Having flown across the U.S. pretty regularly to see my family in Bakersfield, I’ve always prided myself on how quickly I could conquer jet lag. True to form, I adjusted to my new Swiss time zone when I first moved here in about 12 hours. Maybe it was the excitement of starting a new life here that had me jumping out of bed. Maybe it was all the gorgeous sunshine we were having last fall, but I found it pretty effortless.
Since I’ve returned to Switzerland in January, the craziest thing has happened…
…I’ve never fully adjusted back to a normal sleeping schedule! For over a month. Sigh.
Lately, I force myself to go to bed around midnight, toss and turn for an hour or two and then draaaag myself out of bed at nine or 10. Given that I used to have to leave for the office at six am in D.C. (morning news job), my Swiss schedule sounds pretty luxurious. But my body clearly doesn’t like it, because I’m walking around in a haze and getting headaches more easily.
In an effort to get back on track, I’ve turned to the experts. Earlier this month, the National Sleep Foundation released updated guidelines about healthy sleep habits. Here they are:
Contrary to popular belief that all sleep is good, getting too much sleep as an adult can actually be as harmful as getting too little. So how do we hit that sweet spot? A few recommendations:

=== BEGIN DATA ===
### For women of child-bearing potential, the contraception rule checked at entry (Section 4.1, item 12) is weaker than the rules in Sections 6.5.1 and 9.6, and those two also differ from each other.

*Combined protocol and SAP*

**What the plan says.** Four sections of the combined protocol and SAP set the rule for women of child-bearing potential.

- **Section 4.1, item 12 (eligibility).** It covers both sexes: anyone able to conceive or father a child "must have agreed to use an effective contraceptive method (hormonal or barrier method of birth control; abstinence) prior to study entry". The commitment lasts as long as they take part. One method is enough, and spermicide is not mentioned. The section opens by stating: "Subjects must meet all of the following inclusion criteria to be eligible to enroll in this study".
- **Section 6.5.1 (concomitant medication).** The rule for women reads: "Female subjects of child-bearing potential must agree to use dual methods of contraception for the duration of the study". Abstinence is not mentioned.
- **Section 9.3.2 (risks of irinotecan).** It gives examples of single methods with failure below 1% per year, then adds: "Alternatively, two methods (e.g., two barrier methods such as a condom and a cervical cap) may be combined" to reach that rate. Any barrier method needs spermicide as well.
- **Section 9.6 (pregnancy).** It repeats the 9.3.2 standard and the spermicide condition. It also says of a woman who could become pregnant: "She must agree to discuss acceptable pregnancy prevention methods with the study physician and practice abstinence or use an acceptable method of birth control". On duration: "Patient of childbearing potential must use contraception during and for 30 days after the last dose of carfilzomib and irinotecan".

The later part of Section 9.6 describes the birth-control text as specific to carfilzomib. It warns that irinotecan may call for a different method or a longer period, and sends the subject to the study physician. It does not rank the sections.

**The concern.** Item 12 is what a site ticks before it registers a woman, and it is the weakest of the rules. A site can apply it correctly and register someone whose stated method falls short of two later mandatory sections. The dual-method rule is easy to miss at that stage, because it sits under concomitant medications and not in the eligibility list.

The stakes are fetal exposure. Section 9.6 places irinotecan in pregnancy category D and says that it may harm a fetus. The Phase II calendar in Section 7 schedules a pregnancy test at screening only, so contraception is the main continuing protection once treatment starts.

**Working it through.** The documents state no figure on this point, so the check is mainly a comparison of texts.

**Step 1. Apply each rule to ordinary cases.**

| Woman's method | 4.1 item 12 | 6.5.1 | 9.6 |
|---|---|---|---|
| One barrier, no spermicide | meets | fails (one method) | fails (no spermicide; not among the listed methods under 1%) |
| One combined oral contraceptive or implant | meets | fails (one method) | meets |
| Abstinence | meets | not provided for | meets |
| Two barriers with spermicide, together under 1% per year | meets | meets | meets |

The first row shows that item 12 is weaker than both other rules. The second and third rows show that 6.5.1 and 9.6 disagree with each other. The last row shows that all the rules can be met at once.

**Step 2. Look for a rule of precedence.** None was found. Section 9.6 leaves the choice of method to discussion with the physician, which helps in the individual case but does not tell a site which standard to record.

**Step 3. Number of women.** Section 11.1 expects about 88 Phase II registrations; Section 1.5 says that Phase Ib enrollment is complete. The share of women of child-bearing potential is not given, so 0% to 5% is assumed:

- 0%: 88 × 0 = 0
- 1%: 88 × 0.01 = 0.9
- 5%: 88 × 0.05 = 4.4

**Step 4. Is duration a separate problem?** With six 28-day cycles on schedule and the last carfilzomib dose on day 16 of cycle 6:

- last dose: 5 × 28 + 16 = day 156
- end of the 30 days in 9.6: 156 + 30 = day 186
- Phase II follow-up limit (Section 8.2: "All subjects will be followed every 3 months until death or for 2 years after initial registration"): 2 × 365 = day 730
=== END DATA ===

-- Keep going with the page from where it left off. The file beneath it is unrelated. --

- Get some physical exercise, but completing it within two hours of bedtime can keep the brain too alert to fall asleep.
- Refrain from eating a big meal or drinking alcohol just before bedtime. An afternoon caffeine pick-me-up can also disturb sleep.
- Reduce stress before bedtime–take a bath, meditate or stretch. Excessive anxiety can trigger the body to release stimulating chemicals in the brain.
- Limit “screen” time before bed. Artificial lighting from one’s cell phone, laptop or TV suppresses natural circadian rhythms–particularly among children and adolescents–when one interacts with them within the last 30 to 60 minutes before bed.
- Get some natural sunlight during the day–Vitamin D can help the body produce sleep hormones (melatonin) more easily at night.
Some sleep experts recommend taking melatonin supplements if you are really struggling to get enough sleep. Although helpful, one should not take these for more than six to eight weeks. They may also interact harmfully with other medications you take, so check with your doctor first.
(Americans get the most sleep over President’s Day weekend–do you feel well rested?)
Here are a few fascinating articles I found on sleep: